Jorge Preloran

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Jorge Preloran
Jorge Prelorán.JPG
Born May 28, 1933
Buenos Aires
Died March 28, 2009(2009-03-28) (aged 75)
Culver City
Nationality Argentine and American

Jorge Ricardo Preloran (May 28, 1933 – March 28, 2009) was an Argentine filmmaker and a pioneer in ethnobiographic film making.[1][2]

Life and career[edit]

Preloran was born in Buenos Aires to an Argentine father and an Irish American mother. He made a short film, Venganza, in 1954, and left Argentina to enroll at UCLA, graduating with a film studies major in 1961. Holding dual citizenship, he served with the U.S. military in West Germany.[3] He began a career as a filmmaker in 1961, when the Tinker Foundation offered him a grant to make several films on the gauchos of Argentina.[4] Preloran sought to redefine the genre of ethnographic films, moving away from depicting their subjects as exotic or primitive, striving to make films that, as he told Americas magazine, "do not use the people about whom they are made." [1]

From 1963-1969 Preloran produced educational films and films on Argentine folklife at the Universidad Nacional de Tucumán in Tucuman, Argentina.[3] He also began to work in a style of ethnographic film known as ethnobiography, in which "the filmmaker gets closer to the subject to give a portrait of the subject as well as their culture and practices."[5]

His 1969 film Hermógenes Cayo (Imaginero) was recently listed as one of the ten best Argentine films of all times.[1] In making this film, he spent months with the subject (artist Hermógenes Cayo) prior to shooting, and followed many of the subject's suggestions in the actual film-making. This relationship between filmmaker and subject was to be repeated through his career. Preloran made over 50 films in his lifetime, working in Argentina, the United States, Ecuador, and elsewhere.[6][7][8]

His 1980 film Luther Metke at 94 was nominated for the 1981 Academy Award for Best Documentary Short.[9]

Preloran taught at the School of Theater, Film and Television at UCLA from 1976 to 1994. In 2007 he donated his life's work to the Human Studies Film Archives, Smithsonian Institution, where his films are being preserved and made available for research.[4] Preloran died in Culver City in 2009, at age 75.[1]

Filmography[edit]

  • Venganza (1954)
  • At Three O'Clock (1956)
  • The Unvictorious One (1957)
  • Mackinac Island (1958)
  • This Is U.C.L.A. (1959)
  • Death, Be Not Proud (1961)
  • The Llanero (El Llanero) (1962)
  • The Gaucho of Corrientes (El Gaucho Corriento) (1963)
  • The Gaucho of the Pampas (El Gaucho de las Pampas) (1963)
  • The Gaucho of Salta (El Gaucho de Salta) (1963)
  • The Argentine Gaucho, Today (El Gaucho Argentino, Hoy) (1963)
  • Costa Patagónica (1963)
  • Costumbres Neuquinas (1963)
  • La Patagonia Argentina (1963)
  • Anfibios, Reproduccion y Desarrollo (1964)
  • Potential Dinamico de la Republica Argentina (1964)
  • La Biologia Experimental (1965)
  • Dinosaurs — The Age of Reptiles (1965)
  • El Estudio de los Vegetales (1965)
  • Reptiles Fosiles Triasicos de la Argentina (1965)
  • Máximo Rojas, Monturero Criollo (1965)
  • Trapiches Caseros (1965)
  • Feria en Simoca (1965)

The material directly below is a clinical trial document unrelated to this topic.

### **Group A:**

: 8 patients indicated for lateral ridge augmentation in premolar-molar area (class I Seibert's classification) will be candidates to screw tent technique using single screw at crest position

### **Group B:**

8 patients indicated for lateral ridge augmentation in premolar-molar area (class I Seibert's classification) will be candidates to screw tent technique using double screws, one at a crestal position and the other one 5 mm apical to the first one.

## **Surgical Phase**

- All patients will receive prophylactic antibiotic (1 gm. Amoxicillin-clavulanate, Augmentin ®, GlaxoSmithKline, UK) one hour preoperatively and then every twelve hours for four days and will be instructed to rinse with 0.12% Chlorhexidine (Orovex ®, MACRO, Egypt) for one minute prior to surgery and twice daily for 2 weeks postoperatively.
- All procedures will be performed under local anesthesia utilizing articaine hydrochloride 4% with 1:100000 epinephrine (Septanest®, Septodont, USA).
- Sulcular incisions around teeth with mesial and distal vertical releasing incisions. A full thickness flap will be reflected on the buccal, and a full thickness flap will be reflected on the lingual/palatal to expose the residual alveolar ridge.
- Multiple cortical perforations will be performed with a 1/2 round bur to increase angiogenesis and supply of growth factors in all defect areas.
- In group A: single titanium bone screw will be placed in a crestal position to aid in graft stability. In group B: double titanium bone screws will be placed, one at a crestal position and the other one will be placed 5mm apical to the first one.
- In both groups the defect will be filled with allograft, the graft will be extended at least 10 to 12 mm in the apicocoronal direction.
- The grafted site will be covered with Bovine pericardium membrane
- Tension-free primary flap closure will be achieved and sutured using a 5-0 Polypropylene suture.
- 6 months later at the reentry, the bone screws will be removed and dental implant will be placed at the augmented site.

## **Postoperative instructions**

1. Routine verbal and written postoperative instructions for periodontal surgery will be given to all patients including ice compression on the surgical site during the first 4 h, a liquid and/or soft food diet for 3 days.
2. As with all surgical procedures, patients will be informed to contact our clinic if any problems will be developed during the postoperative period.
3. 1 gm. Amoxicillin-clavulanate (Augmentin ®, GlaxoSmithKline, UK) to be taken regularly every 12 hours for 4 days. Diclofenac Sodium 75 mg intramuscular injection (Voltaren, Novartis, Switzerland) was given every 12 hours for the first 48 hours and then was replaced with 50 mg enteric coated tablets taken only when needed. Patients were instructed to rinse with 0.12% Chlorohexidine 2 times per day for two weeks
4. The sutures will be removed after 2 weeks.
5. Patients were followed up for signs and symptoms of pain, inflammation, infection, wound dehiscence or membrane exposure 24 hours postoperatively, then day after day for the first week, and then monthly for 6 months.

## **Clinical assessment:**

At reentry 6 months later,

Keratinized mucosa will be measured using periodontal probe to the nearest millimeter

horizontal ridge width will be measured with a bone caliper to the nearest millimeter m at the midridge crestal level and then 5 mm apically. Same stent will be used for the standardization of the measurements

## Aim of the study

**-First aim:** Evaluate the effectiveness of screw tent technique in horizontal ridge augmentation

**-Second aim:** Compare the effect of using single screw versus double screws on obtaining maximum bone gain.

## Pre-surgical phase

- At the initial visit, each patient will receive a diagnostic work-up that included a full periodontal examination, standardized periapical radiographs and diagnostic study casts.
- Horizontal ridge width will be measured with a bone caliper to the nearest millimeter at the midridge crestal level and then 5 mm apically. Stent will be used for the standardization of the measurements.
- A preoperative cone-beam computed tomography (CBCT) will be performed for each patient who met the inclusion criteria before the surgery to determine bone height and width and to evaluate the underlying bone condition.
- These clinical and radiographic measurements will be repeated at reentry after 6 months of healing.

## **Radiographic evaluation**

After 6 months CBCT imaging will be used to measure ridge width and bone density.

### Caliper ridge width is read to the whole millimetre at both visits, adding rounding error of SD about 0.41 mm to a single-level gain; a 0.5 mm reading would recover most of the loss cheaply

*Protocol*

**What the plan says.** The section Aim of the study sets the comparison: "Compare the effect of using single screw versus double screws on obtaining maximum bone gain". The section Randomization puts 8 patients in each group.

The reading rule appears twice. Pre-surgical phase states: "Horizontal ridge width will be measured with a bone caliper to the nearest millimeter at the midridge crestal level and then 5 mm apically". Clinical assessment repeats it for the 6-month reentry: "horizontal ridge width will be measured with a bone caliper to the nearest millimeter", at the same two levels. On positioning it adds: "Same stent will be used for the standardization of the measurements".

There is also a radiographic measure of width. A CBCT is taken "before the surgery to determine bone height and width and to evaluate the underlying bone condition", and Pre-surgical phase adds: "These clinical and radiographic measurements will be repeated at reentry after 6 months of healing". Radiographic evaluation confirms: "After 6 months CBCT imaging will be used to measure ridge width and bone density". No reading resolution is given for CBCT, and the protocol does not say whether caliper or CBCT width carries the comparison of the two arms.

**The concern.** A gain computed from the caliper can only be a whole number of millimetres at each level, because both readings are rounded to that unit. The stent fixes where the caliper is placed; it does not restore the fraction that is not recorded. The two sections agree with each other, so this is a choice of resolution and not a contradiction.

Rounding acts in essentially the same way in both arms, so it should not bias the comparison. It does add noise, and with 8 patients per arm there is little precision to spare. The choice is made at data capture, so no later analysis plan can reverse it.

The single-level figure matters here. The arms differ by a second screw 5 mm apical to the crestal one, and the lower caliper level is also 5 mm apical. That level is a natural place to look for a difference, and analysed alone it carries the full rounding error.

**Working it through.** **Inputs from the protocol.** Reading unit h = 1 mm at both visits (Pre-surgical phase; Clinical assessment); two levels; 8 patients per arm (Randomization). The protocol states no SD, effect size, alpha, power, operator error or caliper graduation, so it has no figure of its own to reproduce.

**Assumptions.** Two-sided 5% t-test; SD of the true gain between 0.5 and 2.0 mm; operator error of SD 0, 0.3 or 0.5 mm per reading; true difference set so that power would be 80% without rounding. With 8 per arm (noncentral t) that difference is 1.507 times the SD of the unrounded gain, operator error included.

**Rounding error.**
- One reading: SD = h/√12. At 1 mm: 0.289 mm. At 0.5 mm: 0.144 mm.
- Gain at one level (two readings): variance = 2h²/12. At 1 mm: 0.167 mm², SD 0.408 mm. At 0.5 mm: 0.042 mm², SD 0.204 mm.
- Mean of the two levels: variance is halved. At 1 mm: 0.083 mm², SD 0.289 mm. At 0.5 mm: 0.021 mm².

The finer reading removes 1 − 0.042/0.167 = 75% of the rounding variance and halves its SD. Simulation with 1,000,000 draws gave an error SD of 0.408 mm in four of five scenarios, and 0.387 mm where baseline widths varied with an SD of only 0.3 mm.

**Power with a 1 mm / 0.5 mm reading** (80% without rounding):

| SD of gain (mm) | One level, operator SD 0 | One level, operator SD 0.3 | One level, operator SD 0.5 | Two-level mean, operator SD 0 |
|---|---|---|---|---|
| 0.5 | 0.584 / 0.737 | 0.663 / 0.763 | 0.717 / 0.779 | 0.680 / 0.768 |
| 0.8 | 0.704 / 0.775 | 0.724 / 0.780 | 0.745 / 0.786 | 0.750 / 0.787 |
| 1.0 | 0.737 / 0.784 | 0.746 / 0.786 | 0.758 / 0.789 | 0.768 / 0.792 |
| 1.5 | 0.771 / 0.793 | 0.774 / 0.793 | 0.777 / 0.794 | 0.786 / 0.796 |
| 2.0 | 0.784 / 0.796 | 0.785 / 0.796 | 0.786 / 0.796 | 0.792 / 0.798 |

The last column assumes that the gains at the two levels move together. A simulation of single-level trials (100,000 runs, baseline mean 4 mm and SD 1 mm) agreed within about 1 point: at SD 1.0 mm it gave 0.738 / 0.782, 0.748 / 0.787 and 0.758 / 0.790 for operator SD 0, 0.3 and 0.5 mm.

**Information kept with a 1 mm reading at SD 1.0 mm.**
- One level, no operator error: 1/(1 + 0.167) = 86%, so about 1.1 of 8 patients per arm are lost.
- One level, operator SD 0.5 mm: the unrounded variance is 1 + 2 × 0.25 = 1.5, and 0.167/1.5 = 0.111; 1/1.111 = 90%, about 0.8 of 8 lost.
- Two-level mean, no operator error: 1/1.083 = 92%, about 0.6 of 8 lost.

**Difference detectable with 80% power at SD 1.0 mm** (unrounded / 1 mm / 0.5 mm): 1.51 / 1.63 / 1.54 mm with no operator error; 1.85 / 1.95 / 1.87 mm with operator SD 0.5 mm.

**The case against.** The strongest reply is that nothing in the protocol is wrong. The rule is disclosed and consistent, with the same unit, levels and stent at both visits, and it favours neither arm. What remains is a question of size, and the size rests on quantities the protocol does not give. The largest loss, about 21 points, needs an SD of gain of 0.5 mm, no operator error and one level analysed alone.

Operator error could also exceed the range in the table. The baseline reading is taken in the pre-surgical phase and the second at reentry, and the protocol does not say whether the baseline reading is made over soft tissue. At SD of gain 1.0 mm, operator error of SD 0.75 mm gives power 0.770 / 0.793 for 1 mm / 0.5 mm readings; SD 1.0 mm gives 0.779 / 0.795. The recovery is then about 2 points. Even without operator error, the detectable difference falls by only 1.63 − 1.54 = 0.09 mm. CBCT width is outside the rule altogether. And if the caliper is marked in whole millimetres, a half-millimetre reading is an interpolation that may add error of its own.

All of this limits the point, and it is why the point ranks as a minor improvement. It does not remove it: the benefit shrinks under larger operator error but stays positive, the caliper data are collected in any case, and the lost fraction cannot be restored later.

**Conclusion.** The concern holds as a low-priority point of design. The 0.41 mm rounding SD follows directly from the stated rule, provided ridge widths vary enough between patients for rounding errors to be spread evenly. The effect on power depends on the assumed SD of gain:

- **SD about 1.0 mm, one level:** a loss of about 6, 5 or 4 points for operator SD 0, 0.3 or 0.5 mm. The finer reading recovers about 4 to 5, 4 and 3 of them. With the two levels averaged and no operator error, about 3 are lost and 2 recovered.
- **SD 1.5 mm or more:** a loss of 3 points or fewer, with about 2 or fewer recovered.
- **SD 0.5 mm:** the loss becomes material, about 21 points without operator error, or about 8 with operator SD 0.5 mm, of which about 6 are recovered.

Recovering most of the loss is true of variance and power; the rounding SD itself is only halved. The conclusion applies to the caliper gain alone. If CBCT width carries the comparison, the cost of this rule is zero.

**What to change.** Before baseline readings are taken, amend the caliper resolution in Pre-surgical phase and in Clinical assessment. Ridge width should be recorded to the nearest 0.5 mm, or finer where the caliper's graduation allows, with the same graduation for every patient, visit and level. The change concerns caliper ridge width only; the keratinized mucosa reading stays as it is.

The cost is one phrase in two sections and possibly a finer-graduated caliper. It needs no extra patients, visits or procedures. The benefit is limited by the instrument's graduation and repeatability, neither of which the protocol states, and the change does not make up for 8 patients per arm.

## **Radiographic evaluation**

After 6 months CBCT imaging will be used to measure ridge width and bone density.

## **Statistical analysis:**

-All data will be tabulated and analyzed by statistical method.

• Casabindo (1966)
  • Ocurrido en Hualfín (1966) (Co-directed by Raymundo Gleyzer)
  • Quilino (1966)
  • Viernes Santo en Yavi (1966)
  • Purmamarca (1966)
  • Claudia y Yo (1966)
  • El Tinkunaco (1967)
  • Salta y Su Fiesta Grande (1967)
  • Un Tejedor de Tilcara (1967)
  • Artesanias Santiagueñas (1968)
  • Chucalezna (1968)
  • Iruya (1968)
  • Medardo Pantoja, Pintor (1968/1983)
  • La Feria de Yavi (1969)
  • Fiestas en Volcan Higueras (1969)
  • Señalada en Juella (1969)
  • Hermógenes Cayo, Imaginero (1970)
  • Damacio Caitruz (Araucanians of Ruca Choroy ) (1971)
  • El Grano Dorado (1971/1981)
  • Manos Pintadas (Painted Hands) (1971/1981)
  • The Red-Tailed Comet (1971) (Edited by Preloran; Photography by Francisco Contino)
  • Remate en Estancia (1971)
  • Claudia (1972)
  • Valle Fertil (1972)
  • The Ona: Life and Death in Tierra del Fuego (1973) (Photography and Editing by Preloran; Directed by Ann Chapman and Ana Montes de González)
  • Cochengo Miranda (1974/1979)
  • Los Hijos de Zerda (Zerda's Children) (1974/1978)
  • The Warao People (Los Guarao) (1974)
  • La Iglesia de Yavi (1977)
  • La Maquina (The Pump) (1978)
  • Luther Metke at 94 (1979) (Co-directed by Steve Raymen)
  • Castelao (1980)
  • Héctor di Mauro, Titeritero (Héctor di Mauro, Puppeteer) (1980)
  • Mi Tia Nora (My Aunt Nora) (1983) (Screenplay by Mabel Preloran)
  • Zulay Frente al Siglo XXI (Zulay Facing the 21st Century) (1989)
  • Patagonia, en Busca de su Remoto Pasado (seven-part series) (1993)
  • Obsesivo (Obsessive) (1994)

External links[edit]

References[edit]

  1. ^ a b c d Woo, Elaine (April 5, 2009). "Jorge Preloran dies at 75; Argentine filmmaker and former UCLA professor". Los Angeles Times. Retrieved April 6, 2009. 
  2. ^ "Jorge Prelorán 1933 - 2009". UCLA School of Theater, Film and Television. April 1, 2009. Retrieved April 6, 2009. 
  3. ^ a b "DER Filmmaker: Jorge Preloran". Documentary Educational Resources. Retrieved 9 December 2012. 
  4. ^ a b "Grant will allow restoration of four Jorge Prelorán films". Harry Ransom Center, University of Texas at Austin. Retrieved 9 December 2012. 
  5. ^ Belhumeur, Jenna (7 April 2011). "Documentary presents tribute to Jorge Prelorán". Daily Bruin. Retrieved 9 December 2012. 
  6. ^ Cine Nacional: Jorge Prelorán
  7. ^ Rossi, compilación y comentarios, Juan José (1987). El Cine documental etnobiográfico de Jorge Prelorán (1a ed. ed.). Buenos Aires, Argentina: Ediciones Búsqueda. pp. 191–193. ISBN 9505600488. 
  8. ^ Taquini, Graciela (1994). Jorge Prelorán, Volume 19 of Directores del cine argentino. Centro Editor de América Latina. 
  9. ^ "Awards for Luther Metke at 94 (1980) at IMDb". Retrieved April 5, 2009.